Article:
by Brendan Lalor
“We still don’t believe there was a wedding going on, or a wedding party going on, when we hit in the early morning hours. Could there have been some sort of celebration going on earlier? Certainly,” the [senior coalition] official said.
Several hours of video footage obtained Sunday by Associated Press Television News showed a wedding party that survivors said was later attacked by U.S. planes. The dead included the cameraman, Yasser Shawkat Abdullah, hired to record the festivities, which ended Tuesday night before the planes struck.
Among those killed were 27 members of the same family, survivors said.
APTN footage taken on Wednesday in the city of Ramadi shows the burials of women and children who allegedly died in the wedding attack.
As The Independent and numerous other news sources have pointed out, although the U.S. military continues to insist it was attacking foreign fighters crossing from Syria into Iraq, there were musical instruments destroyed in the “raid,” and Iraqi wedding singer, Hussein Ali, was killed along with band members.
- The U.S. military’s ignorance of Iraqi culture
“How many people go to the middle of the desert 10 miles from the Syrian border to hold a wedding?” demanded Maj-Gen Mattis.
The answer is plenty, if you come from a clan of livestock herders and that is where you have lived all your life. The clan straddles the Syrian border; even distant relatives would be expected to turn up from there, as well as the far corners of Iraq.
Brigadier General Mark Kimmitt, the US military spokesman in Iraq, said US forces found guns, Syrian passports and a satellite phone at the scene of the fighting. None of that was surprising, either: even in the cities, every house has a weapon. In a village 75 miles from the nearest town they are even more necessary, both to protect against bandits and to shield flocks from wild animals. With no telephone lines and no mobile coverage, it is not unusual for such places to have a satellite phone as well.
- Are journalists targets of “coalition” forces?
Few images exist of such incidents, not least because journalists seeking to record them have ended up dead themselves. Thanks to the persistence of one or two news organisations that have lost employees in Iraq, these deaths are among the few to have been independently investigated. After an award-winning cameraman, Mazen Dana, became the second Reuters employee to be killed, the agency hired a security company and carried out an exhaustive inquiry which found few differences of fact with the military investigation, but which differed radically on the conclusions.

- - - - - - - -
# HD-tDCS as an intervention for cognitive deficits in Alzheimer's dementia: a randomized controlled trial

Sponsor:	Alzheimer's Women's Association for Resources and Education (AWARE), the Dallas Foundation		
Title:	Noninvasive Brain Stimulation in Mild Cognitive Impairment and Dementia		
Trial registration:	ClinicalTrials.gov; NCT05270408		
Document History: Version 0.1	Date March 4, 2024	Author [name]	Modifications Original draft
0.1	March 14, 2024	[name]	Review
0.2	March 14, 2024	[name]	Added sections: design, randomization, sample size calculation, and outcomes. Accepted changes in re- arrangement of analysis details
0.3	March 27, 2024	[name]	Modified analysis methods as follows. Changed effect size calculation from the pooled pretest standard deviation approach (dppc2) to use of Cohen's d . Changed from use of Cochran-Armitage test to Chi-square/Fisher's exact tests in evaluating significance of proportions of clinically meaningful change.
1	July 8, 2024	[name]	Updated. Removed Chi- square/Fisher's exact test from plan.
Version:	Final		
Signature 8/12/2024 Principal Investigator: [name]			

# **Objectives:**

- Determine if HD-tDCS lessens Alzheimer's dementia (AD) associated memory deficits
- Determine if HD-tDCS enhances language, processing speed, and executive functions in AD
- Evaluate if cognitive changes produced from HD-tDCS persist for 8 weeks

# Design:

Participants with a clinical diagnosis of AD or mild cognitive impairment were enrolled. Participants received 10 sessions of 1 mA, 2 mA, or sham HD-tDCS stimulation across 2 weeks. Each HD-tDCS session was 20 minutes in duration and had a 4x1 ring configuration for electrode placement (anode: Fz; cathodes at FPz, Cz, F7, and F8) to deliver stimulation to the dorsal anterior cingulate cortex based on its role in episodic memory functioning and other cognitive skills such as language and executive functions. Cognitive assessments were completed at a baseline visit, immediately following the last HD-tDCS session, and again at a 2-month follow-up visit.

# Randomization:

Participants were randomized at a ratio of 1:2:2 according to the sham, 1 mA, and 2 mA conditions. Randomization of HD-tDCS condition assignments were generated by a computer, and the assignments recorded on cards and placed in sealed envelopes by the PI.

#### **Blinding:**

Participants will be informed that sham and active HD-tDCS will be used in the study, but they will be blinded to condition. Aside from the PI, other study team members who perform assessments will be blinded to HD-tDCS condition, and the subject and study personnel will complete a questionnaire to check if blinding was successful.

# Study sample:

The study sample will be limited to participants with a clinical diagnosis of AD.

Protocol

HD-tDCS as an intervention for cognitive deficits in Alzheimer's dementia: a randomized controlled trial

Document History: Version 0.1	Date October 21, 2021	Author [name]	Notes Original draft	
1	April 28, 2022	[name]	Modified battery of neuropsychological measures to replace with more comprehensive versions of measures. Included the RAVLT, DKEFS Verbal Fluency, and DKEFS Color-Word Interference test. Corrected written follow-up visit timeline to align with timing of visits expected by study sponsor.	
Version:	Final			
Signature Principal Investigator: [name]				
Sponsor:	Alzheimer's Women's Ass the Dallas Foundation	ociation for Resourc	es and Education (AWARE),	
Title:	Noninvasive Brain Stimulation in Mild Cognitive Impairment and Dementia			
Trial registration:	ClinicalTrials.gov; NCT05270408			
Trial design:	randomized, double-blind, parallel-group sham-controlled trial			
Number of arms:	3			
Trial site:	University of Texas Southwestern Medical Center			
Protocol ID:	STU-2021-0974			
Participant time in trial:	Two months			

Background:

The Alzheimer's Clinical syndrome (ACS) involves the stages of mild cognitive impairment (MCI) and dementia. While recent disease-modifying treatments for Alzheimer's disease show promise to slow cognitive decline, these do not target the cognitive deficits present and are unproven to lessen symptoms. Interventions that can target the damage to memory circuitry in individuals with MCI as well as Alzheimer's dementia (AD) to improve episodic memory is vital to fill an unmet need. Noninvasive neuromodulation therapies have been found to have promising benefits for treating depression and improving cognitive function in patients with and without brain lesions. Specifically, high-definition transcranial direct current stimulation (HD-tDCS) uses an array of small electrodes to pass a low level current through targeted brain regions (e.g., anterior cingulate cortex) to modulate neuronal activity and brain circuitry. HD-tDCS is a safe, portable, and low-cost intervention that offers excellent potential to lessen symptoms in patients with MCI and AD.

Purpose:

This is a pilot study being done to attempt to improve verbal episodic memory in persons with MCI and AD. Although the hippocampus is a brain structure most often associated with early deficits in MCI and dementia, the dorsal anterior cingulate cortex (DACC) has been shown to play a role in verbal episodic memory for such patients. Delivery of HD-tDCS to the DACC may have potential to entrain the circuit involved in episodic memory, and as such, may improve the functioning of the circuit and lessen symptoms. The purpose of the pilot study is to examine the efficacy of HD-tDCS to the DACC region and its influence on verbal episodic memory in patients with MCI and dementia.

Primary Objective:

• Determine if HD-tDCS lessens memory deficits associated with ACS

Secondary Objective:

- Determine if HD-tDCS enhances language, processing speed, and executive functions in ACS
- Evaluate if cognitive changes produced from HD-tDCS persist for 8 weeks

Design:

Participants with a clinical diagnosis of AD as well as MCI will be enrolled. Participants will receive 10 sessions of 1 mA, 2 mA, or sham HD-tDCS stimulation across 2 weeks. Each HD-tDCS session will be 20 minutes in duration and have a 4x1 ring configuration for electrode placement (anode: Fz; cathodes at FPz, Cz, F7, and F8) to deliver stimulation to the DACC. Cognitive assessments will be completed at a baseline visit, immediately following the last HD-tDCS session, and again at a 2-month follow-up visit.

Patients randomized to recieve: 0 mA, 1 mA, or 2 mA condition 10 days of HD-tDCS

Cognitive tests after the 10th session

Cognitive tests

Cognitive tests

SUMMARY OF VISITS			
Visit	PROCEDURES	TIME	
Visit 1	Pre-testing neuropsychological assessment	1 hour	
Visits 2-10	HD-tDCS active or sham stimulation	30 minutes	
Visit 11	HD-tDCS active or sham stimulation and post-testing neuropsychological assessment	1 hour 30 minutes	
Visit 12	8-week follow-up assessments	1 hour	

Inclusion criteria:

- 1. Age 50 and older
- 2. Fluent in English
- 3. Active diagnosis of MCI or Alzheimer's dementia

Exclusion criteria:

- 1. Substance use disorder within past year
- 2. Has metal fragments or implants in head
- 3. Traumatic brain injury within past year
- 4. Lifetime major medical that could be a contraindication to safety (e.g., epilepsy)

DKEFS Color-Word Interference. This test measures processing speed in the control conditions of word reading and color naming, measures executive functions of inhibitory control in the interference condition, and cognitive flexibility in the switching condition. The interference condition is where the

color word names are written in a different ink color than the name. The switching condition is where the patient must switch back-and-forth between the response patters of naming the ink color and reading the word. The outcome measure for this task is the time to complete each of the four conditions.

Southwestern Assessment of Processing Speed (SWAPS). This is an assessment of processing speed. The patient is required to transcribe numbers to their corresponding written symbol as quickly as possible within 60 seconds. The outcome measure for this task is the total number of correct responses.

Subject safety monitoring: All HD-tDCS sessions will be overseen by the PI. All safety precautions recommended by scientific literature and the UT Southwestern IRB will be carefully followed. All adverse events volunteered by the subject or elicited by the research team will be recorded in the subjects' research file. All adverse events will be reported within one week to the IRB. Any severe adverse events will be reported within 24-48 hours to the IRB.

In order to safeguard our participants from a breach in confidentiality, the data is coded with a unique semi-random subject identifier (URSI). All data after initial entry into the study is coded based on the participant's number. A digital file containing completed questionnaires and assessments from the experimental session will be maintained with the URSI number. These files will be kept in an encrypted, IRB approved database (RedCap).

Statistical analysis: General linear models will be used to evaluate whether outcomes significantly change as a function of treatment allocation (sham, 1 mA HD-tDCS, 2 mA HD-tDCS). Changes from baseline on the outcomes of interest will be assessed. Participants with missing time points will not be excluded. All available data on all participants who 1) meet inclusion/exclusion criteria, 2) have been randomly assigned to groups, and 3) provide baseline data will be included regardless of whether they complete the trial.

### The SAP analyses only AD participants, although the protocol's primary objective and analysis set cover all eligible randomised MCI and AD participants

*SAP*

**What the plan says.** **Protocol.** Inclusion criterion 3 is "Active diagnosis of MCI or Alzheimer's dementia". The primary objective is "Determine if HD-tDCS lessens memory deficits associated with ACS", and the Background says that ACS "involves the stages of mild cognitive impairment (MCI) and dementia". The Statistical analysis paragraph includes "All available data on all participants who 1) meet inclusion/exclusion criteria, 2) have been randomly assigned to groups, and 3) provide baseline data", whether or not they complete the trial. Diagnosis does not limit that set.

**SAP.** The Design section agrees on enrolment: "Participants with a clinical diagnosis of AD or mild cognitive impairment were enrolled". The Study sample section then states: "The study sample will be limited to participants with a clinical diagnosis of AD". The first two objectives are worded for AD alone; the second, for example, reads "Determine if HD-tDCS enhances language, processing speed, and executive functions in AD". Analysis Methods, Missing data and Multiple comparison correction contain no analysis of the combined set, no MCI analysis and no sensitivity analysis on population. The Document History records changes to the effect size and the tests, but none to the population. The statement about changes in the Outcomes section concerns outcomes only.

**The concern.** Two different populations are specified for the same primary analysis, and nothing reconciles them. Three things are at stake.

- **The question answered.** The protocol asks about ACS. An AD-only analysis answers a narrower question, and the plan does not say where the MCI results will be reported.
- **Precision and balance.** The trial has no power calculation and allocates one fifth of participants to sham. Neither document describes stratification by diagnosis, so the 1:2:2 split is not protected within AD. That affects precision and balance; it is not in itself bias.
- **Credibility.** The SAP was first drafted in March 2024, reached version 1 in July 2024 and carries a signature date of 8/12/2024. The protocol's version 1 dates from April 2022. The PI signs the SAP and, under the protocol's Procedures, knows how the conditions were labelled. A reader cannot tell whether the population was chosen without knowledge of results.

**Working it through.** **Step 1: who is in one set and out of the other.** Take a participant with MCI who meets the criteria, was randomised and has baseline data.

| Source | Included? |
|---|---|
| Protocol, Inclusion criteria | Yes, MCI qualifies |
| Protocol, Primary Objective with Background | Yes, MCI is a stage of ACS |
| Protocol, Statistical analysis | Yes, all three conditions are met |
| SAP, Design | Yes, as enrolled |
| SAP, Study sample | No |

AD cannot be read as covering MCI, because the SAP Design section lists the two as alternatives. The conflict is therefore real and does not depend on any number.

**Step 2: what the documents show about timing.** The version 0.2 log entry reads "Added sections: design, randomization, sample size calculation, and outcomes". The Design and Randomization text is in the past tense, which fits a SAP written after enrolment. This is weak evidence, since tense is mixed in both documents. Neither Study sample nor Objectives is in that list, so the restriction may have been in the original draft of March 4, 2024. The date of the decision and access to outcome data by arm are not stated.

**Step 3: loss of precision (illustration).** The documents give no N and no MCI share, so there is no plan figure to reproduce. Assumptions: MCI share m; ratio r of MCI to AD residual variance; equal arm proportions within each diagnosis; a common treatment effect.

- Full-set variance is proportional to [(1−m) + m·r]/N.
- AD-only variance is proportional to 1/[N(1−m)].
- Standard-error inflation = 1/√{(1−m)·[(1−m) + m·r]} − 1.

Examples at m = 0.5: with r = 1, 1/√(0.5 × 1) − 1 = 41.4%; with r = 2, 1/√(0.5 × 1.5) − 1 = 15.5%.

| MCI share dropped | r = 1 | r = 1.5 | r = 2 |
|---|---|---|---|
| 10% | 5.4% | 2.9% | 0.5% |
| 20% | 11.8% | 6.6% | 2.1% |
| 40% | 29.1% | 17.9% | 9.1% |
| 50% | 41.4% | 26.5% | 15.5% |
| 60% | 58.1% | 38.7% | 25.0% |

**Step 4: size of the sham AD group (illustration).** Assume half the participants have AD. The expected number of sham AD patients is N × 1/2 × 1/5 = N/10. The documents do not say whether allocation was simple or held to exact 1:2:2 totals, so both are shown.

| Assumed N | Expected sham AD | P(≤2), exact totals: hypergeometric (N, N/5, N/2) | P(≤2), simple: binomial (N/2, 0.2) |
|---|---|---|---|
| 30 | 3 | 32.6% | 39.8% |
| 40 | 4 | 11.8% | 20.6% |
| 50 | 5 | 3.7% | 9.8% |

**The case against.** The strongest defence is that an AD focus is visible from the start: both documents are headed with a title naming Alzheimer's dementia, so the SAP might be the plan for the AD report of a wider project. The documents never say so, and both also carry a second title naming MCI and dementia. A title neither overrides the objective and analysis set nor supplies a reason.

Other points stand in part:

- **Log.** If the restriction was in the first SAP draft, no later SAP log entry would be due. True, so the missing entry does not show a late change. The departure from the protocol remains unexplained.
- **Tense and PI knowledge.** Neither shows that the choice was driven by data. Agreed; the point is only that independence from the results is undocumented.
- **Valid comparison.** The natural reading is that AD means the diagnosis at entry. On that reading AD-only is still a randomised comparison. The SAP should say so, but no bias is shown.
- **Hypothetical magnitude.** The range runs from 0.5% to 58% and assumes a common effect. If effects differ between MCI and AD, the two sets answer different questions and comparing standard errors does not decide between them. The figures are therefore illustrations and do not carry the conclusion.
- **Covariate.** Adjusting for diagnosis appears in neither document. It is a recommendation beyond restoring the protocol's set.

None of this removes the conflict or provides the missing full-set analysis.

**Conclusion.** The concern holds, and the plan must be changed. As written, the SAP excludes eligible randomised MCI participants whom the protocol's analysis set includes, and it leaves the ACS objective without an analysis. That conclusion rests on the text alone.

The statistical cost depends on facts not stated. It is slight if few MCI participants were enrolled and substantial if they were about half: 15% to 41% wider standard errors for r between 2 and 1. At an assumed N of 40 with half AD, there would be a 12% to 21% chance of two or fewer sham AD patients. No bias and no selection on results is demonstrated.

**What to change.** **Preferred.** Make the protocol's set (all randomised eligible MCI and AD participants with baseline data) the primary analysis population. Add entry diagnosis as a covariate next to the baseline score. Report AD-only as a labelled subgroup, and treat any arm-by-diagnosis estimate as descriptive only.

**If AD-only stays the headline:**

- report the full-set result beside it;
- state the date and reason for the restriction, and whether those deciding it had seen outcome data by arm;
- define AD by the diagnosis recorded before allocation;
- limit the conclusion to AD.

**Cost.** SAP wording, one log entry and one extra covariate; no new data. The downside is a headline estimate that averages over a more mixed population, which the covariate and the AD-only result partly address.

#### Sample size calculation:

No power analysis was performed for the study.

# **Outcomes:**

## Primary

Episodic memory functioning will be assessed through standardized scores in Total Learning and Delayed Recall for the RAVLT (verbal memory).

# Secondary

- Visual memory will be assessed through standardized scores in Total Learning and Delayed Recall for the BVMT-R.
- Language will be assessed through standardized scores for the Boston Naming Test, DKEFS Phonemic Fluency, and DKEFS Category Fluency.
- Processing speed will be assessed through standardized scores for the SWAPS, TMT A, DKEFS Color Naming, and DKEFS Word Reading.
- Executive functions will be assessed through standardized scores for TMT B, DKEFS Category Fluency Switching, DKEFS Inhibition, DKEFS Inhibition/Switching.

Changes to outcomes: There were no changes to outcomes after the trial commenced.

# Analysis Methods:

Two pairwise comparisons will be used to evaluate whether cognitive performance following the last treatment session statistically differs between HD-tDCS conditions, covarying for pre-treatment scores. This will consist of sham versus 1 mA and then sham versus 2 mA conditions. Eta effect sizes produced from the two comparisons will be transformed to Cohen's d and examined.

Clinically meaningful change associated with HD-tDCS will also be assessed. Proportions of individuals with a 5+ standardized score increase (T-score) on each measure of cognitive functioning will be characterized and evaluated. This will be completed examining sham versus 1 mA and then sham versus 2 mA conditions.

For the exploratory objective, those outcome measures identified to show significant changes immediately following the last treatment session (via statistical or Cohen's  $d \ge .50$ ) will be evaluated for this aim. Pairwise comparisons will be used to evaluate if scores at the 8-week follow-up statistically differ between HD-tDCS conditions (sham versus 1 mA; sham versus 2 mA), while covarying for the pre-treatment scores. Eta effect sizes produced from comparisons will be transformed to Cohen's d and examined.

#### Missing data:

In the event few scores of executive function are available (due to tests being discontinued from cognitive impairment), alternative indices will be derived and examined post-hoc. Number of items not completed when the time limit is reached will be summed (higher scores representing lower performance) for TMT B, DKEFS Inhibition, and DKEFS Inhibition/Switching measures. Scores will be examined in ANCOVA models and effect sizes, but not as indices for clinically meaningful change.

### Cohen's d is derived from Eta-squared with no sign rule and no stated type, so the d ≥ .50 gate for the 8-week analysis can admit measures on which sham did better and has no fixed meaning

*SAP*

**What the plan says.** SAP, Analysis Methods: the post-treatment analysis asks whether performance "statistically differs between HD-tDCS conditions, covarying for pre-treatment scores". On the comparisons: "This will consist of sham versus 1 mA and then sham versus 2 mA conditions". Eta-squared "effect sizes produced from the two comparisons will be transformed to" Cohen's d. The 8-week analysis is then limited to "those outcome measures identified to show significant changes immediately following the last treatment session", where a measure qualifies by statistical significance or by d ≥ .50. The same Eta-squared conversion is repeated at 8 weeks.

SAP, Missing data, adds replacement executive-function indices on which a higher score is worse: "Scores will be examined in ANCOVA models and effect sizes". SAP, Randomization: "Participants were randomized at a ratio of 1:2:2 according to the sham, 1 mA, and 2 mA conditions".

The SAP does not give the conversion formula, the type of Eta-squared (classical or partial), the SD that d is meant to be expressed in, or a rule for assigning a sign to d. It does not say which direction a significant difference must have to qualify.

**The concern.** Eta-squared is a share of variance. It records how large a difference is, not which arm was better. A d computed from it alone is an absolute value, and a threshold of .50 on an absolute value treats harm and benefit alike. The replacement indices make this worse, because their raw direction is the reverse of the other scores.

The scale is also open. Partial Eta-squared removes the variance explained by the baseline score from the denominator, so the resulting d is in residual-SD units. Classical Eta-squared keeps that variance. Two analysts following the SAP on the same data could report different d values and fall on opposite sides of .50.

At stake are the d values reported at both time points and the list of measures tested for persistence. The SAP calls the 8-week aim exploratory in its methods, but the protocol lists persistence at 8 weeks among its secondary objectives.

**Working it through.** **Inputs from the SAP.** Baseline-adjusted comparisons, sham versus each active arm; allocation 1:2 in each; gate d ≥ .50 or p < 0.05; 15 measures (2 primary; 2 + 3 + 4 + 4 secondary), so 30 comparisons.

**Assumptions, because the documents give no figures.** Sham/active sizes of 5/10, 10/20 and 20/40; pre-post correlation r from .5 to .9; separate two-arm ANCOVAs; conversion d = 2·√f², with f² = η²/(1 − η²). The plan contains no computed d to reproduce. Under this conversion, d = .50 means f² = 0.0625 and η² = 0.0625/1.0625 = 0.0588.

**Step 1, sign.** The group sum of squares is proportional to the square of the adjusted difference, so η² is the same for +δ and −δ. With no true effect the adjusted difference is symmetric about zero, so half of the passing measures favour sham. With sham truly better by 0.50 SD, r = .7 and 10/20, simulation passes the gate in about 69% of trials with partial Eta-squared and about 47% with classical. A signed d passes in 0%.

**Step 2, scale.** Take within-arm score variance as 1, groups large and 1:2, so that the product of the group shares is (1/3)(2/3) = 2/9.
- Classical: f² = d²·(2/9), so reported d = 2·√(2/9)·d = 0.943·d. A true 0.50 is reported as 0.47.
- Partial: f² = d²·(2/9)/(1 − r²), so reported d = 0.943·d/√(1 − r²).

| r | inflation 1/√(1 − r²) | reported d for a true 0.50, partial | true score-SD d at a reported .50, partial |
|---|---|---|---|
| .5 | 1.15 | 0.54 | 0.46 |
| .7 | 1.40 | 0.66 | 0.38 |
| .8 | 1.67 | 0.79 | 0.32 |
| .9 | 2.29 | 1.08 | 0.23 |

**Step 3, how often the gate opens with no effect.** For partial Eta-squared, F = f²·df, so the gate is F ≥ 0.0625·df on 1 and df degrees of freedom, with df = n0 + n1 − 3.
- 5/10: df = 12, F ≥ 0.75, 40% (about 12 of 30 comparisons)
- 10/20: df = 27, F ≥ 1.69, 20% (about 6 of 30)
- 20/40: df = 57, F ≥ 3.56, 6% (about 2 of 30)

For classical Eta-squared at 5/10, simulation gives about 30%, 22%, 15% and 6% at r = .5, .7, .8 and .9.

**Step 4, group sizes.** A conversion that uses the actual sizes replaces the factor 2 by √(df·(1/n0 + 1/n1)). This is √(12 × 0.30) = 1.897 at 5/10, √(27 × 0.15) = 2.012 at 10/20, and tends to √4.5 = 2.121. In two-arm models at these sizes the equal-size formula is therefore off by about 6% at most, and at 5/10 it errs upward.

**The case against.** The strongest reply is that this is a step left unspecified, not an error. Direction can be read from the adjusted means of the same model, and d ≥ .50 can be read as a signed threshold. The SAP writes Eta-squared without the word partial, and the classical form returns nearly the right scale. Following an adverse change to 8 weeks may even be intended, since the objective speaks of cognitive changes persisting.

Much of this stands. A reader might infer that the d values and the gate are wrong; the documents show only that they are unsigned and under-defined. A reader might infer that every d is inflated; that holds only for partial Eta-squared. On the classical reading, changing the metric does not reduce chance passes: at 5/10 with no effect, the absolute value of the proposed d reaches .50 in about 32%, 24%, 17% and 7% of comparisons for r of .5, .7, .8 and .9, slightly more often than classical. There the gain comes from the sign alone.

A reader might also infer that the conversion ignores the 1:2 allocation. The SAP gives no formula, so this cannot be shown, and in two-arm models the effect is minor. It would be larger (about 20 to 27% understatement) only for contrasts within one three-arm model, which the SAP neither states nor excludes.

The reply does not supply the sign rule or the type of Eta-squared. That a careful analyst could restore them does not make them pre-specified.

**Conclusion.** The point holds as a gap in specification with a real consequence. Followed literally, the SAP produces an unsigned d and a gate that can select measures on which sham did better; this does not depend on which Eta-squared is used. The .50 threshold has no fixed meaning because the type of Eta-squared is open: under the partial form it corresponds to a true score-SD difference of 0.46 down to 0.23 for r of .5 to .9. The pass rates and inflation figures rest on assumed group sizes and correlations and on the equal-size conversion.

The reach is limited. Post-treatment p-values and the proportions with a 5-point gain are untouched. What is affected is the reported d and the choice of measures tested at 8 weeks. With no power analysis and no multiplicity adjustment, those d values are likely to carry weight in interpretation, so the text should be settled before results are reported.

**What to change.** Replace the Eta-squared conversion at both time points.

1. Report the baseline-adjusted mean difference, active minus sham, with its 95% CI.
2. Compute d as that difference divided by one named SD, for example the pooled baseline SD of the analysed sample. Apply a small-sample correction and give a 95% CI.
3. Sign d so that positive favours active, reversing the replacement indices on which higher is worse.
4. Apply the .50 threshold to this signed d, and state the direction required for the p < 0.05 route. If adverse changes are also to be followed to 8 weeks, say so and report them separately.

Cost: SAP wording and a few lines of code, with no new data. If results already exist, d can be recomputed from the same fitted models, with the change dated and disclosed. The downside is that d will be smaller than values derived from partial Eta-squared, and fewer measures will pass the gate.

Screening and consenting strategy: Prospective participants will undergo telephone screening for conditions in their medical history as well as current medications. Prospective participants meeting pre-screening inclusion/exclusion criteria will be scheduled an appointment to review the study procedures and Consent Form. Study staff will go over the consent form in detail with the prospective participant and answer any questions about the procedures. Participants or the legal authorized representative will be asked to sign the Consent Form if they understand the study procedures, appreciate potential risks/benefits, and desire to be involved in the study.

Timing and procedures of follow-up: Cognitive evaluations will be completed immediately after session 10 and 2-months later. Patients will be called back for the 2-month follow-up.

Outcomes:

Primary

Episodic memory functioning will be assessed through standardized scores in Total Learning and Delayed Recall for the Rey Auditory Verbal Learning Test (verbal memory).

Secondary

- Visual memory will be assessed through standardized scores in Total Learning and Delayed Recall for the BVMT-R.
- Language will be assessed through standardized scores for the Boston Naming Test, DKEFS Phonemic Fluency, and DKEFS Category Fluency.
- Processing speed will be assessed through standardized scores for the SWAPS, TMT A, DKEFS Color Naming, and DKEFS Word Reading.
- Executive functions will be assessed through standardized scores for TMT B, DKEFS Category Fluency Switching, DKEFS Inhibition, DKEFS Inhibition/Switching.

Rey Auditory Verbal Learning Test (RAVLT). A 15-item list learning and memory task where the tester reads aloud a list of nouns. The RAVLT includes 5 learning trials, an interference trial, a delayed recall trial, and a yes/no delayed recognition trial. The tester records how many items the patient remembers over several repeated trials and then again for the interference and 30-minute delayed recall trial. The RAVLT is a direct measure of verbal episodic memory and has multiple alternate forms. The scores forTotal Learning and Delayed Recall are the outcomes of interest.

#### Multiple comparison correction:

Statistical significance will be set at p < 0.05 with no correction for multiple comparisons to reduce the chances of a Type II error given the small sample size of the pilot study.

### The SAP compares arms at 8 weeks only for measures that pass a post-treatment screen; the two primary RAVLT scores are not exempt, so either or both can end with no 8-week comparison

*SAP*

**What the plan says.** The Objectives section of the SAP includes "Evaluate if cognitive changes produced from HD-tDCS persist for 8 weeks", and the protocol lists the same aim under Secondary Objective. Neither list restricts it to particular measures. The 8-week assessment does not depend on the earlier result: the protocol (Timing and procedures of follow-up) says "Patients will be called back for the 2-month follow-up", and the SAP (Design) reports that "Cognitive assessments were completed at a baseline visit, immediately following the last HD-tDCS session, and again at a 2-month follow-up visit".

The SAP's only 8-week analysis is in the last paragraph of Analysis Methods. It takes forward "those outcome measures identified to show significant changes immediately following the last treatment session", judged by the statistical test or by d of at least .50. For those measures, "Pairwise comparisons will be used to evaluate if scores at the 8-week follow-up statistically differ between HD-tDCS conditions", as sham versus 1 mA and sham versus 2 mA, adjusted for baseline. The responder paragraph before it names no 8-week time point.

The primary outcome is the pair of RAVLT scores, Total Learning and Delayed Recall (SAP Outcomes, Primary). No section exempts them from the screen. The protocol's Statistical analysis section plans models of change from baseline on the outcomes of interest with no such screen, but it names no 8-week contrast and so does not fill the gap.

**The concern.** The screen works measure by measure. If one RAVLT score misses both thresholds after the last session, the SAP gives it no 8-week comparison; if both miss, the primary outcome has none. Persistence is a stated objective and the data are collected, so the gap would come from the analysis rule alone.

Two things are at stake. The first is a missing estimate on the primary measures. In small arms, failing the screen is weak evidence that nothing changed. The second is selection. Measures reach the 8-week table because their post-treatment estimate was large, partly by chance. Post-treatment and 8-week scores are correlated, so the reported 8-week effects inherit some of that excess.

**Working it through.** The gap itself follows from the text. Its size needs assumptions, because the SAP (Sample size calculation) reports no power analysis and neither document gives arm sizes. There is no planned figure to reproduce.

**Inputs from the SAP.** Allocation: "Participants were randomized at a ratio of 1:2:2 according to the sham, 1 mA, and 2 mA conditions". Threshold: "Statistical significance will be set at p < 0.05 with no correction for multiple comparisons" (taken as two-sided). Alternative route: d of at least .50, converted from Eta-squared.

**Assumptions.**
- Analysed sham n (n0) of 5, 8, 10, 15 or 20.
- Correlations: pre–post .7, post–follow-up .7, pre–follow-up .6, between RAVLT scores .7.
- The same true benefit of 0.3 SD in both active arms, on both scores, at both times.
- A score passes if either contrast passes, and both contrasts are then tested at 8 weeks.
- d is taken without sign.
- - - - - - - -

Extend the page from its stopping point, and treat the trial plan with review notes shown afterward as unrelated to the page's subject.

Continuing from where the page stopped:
The soldier who shot Mr Dana claimed he had made “sudden movements” which made him think the cameraman was about to fire a rocket-propelled grenade, that he was blinded by the sun at the time, and that he could not distinguish at a distance of 75 metres between an RPG and a television camera.
Despite pages of evidence proving the sun was not in the position claimed, and photographs demonstrating the visible difference at 75 metres between a camera and a large weapon, the US military is sticking to its finding that the journalist’s death was “justified based on the information available … at the time.”
If an organisation with the international clout of Reuters cannot get the Pentagon to admit an error might have been made, the survivors of last week’s slaughtered wedding party have even less chance that their version of events will prevail….
- Differences in attitudes of U.S. and U.K. troops
Eleanor Goldsworthy, UK forces specialist at the Royal United Services Institute, said the approach taken by British forces in Iraq was: “If we behave, we earn their goodwill.” The American attitude, by contrast, was: “If they behave, they earn our goodwill.”
- The deadly results of Rumsfeld’s hubris and ignorance
The insistence of the US Defence Secretary, Donald Rumsfeld, on a “war lite” policy, said Professor Bellamy, meant that “American forces have to make up in firepower what they lack in manpower.” Because US soldiers specialised early in their careers, and received less overall training than their British counterparts, the majority were not effective combat troops, and had to be protected by those with the appropriate training.
Read the whole article at The Independent’s site.